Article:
The football program at Baylor University in Waco, Texas, has become one of the biggest highlight reels in the entire country every season for the past 10 years or so.
I’ve certainly enjoyed the high-octane offense the Big 12 representative puts up every single campaign during my adult life. However, the university has not been on the radar for a long time. Now, the program and the university as a whole faces a big knockout punch from which we hope they’re able to recover.
Kenneth W. Starr…was removed as president of Baylor University on Thursday after an investigation found the university mishandled accusations of sexual assault against football players. The university also fired the football coach, Art Briles, whose ascendant program brought in millions of dollars in revenue but was dogged by accusations of sexual assault committed by its players…” (The New York Times)
Tangentially-speaking, a buddy of mine quipped ever so well when this story first broke across the headline news world:
@RadioMikeP3 – I guess #Baylor was a football school 1st and Baptist School 2nd #Art Briles
This could not be more correct. In this day and age where every single action we take and every single step we take on this planet is under the greatest degree of scrutiny, what did Baylor University and its football program think it was going to do? How did anyone think they could sweep accusations under the rug and nobody would notice? We live in a complex society where those who allege such acts of chicanery are often vilified, and rightfully so.
What I contemplate and go back and forth between when reading stories like this is, “If someone was profoundly and truly sorry for whatever they did or didn’t do, why did they do it in the first place?” I’ve been the purveyor of “what goes around comes around,” but also the idea that “if you were truly sorry, then you shouldn’t have made that mistake in the first place.”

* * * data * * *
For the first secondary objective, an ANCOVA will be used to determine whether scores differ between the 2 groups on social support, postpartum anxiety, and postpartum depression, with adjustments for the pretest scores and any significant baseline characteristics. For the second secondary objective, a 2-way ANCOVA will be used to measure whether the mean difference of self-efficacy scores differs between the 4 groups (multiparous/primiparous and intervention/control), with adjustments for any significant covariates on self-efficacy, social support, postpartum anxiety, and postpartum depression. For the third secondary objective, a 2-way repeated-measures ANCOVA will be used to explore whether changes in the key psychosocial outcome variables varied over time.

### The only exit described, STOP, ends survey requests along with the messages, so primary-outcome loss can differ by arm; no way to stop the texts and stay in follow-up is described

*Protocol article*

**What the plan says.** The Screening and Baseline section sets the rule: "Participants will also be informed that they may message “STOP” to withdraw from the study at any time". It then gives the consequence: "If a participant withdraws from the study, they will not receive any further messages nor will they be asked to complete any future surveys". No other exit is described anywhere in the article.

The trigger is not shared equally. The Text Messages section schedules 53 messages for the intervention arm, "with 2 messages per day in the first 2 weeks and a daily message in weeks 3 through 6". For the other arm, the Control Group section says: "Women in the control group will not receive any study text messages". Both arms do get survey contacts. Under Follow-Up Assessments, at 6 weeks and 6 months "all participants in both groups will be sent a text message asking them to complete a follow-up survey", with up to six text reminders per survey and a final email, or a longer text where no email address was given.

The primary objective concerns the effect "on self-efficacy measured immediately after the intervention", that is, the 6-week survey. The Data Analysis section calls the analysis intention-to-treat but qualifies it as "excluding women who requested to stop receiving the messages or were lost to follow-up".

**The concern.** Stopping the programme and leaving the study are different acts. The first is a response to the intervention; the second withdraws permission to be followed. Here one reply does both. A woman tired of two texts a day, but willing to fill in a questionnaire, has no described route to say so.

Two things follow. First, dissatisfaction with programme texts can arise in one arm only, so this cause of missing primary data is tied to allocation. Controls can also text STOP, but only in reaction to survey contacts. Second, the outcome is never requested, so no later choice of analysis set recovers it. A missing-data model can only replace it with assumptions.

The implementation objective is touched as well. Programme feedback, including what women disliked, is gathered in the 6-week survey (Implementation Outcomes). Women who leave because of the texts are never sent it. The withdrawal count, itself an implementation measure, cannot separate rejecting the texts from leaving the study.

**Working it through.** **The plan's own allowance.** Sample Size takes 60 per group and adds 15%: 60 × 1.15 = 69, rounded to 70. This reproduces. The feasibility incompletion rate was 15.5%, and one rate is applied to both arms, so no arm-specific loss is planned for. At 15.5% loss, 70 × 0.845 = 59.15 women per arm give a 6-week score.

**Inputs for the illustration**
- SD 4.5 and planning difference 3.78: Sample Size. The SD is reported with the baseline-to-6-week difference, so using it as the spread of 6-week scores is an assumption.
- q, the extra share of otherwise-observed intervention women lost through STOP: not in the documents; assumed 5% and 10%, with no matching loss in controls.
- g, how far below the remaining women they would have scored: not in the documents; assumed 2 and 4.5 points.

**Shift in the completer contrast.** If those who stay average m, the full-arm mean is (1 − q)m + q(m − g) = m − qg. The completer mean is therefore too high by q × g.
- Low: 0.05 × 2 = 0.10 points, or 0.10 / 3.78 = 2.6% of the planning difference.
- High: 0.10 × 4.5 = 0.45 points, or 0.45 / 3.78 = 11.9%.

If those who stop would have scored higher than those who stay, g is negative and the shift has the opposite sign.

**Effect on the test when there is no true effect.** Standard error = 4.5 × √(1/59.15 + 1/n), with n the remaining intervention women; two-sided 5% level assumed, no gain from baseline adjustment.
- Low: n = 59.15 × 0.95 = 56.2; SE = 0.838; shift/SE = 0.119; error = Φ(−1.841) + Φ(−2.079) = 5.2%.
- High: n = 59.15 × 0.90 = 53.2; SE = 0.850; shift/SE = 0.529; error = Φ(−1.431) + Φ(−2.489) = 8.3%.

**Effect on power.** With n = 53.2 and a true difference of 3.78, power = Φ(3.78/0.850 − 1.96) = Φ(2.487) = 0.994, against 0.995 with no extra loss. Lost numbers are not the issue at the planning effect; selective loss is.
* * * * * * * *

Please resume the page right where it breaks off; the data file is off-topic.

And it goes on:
When you’re dealing with sexual assault accusations, whether on the professional or collegiate levels (and even in the regular world), you must treat such allegations with the utmost importance.
A man like Kenneth Starr, should be persecuted relentlessly. The irony is quite rich. This is the same man who went after former president Bill Clinton during his scandal when he was accused of having an affair with a then-intern named Monica Lewinsky.
You would also think that the university would’ve understood that doing everything they could to avoid controversies is not the way to go after what happened 13 years ago.
“The university experienced one of the worst college sports scandals ever after a men’s basketball player murdered a teammate in 2003, with a subsequent investigation revealing drug use and payments to players, resulting in harsh N.C.A.A. penalties.”
NCAA penalties should be the least of Baylor’s concerns. If you’re going to project yourself as an institution of higher learning, especially with religious foundations, then you should put yourself in the shoes of complainants that accuse your football players, let alone your students, of such misconduct.
Baylor should be ashamed of themselves. I’m heavily against anyone trying to rape and sexually assault another human being. It’s an act that should have you prosecuted to the fullest extent of the law. However, when are we going to stop allowing stupidity, such as covering up allegations, to be protected by the law for whatever legal reasons that exist?